Written by Loughlin Hickey, Trustee of Blueprint for Better Business and former Global Head of Tax at KPMG

“Profit, wealth creation, tax cuts, enterprise – these are not dirty, elitist words,” said Prime Minister David Cameron in his keynote speech at the Conservative Party conference at the beginning of October. While this statement made the headlines, the assurance further on in his speech received less attention. “This party at its heart is about big people, strong communities, responsible businesses, a bigger society – not a bigger state.”

I am not sure what Cameron meant by “big people”, and I do not want to get into the ideology of the size of the state, but I do think that it would be more credible to assert that profit, wealth creation, tax cuts and enterprise are not “dirty, elitist words” if they are clearly connected to creating strong communities and responsible businesses. Experience suggests, however, that the concepts he cites can – if they are not restricted – create outcomes that do look dirty and elitist.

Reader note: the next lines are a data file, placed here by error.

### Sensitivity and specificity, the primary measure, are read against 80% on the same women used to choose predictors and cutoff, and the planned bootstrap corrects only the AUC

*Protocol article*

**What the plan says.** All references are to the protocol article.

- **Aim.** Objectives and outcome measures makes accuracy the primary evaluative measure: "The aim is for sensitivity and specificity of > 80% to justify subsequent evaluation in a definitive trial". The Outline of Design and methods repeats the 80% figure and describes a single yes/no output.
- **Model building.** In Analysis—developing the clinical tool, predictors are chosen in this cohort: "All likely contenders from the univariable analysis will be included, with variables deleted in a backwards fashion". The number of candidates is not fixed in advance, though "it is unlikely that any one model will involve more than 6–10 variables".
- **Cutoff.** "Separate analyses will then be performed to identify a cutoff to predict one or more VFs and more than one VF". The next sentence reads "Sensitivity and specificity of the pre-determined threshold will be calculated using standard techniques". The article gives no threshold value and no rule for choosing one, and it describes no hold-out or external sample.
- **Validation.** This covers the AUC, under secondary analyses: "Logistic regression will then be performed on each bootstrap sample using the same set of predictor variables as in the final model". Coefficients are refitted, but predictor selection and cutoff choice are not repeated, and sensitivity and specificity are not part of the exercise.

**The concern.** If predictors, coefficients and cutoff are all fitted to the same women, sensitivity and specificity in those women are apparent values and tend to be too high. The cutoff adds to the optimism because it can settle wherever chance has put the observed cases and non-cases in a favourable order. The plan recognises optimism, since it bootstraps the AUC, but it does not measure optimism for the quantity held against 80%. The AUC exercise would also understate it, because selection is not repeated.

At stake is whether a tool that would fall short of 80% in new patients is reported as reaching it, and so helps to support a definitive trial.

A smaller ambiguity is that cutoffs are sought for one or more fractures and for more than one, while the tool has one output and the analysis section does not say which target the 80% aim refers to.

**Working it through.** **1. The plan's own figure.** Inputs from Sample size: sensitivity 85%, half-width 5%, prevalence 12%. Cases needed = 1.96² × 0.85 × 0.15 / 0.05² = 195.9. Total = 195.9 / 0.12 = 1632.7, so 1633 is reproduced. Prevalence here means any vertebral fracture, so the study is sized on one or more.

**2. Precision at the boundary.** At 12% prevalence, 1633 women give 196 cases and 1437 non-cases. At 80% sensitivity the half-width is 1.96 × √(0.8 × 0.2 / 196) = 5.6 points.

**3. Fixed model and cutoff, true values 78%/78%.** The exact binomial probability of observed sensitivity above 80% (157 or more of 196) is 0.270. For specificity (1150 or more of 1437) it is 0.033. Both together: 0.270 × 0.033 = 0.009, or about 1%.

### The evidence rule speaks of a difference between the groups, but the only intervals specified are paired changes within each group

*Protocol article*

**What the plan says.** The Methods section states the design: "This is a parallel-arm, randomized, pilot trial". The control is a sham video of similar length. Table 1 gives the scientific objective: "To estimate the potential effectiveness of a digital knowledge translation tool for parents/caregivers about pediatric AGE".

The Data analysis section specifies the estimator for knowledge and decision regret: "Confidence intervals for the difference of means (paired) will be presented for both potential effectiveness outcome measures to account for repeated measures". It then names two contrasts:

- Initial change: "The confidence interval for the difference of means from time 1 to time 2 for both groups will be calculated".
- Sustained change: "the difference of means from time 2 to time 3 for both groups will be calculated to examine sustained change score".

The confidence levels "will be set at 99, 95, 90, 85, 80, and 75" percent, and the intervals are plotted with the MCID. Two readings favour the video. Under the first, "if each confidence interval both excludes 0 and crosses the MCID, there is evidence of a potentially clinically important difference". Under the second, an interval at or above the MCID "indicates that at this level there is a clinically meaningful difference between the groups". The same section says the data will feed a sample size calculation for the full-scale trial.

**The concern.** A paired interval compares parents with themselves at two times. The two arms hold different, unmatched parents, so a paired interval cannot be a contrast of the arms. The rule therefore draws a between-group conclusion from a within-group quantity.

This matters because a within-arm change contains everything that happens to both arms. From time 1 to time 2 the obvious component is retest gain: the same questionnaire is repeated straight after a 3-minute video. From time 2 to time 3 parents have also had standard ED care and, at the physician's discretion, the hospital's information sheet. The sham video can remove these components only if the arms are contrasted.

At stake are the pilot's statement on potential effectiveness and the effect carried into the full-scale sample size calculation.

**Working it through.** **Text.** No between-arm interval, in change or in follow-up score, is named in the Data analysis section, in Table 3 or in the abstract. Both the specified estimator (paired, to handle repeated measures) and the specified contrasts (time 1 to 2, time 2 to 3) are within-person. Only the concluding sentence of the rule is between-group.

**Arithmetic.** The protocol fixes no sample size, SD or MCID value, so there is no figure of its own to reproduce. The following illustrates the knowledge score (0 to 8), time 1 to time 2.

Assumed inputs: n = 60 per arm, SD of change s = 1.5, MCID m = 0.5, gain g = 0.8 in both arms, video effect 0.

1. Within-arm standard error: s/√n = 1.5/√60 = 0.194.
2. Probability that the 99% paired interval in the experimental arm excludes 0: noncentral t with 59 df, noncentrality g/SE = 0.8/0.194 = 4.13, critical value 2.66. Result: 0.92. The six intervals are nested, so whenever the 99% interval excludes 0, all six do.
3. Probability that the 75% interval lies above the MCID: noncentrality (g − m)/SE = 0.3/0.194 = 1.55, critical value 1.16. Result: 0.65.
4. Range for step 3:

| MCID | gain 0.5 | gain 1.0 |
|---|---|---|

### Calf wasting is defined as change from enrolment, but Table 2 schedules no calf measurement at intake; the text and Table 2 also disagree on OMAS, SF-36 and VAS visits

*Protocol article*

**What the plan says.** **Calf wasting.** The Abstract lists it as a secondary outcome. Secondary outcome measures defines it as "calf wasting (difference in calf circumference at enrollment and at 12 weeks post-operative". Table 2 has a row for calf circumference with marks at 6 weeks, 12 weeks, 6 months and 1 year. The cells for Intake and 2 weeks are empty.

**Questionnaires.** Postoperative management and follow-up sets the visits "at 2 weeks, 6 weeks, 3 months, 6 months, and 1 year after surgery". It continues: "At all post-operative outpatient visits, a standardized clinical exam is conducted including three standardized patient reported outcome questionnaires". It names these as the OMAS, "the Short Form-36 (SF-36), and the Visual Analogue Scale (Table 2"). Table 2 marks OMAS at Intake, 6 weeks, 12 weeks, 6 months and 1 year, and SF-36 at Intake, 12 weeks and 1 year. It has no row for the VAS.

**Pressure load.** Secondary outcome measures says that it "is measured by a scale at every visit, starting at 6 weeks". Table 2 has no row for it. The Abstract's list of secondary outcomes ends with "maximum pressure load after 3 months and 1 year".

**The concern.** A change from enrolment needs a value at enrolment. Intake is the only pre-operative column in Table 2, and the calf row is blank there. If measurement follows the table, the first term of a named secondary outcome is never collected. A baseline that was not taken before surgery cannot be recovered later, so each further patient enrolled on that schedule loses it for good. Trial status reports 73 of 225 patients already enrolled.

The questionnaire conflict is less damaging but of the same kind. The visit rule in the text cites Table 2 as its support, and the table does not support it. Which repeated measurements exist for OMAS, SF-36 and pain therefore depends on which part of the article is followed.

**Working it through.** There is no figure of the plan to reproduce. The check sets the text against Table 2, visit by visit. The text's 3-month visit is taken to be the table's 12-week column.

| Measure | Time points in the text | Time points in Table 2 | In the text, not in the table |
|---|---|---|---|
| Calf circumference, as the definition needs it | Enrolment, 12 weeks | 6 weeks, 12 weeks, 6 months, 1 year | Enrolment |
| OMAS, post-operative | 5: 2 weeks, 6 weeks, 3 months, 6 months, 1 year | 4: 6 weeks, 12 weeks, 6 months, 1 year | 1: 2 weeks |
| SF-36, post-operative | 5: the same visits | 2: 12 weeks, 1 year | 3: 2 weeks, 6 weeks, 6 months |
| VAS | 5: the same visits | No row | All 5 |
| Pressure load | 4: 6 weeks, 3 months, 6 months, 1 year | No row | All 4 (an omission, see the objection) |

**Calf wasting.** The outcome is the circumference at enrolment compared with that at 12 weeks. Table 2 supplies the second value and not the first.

It is no wonder that business is not trusted by society if profit and responsible purpose are seen to be independent of each other, or even seen as competing alternatives. It should not be surprising either that, both in society and business, personal wealth and consumerism become the benchmarks of success if they come before community and responsibility. Language can normalise selfish people and aspirations unintentionally, as opposed to constantly trying to direct and inspire people towards the common good. Without the boundaries of strong communities and responsible businesses as pre-conditions, it becomes a credible proposition for Ed Miliband as leader of the Opposition, in his conference speech, to portray global competition as a “race to the bottom”, and Labour’s commitment to a “dynamic market economy” as needing more state intervention to make competition work for the benefit of society.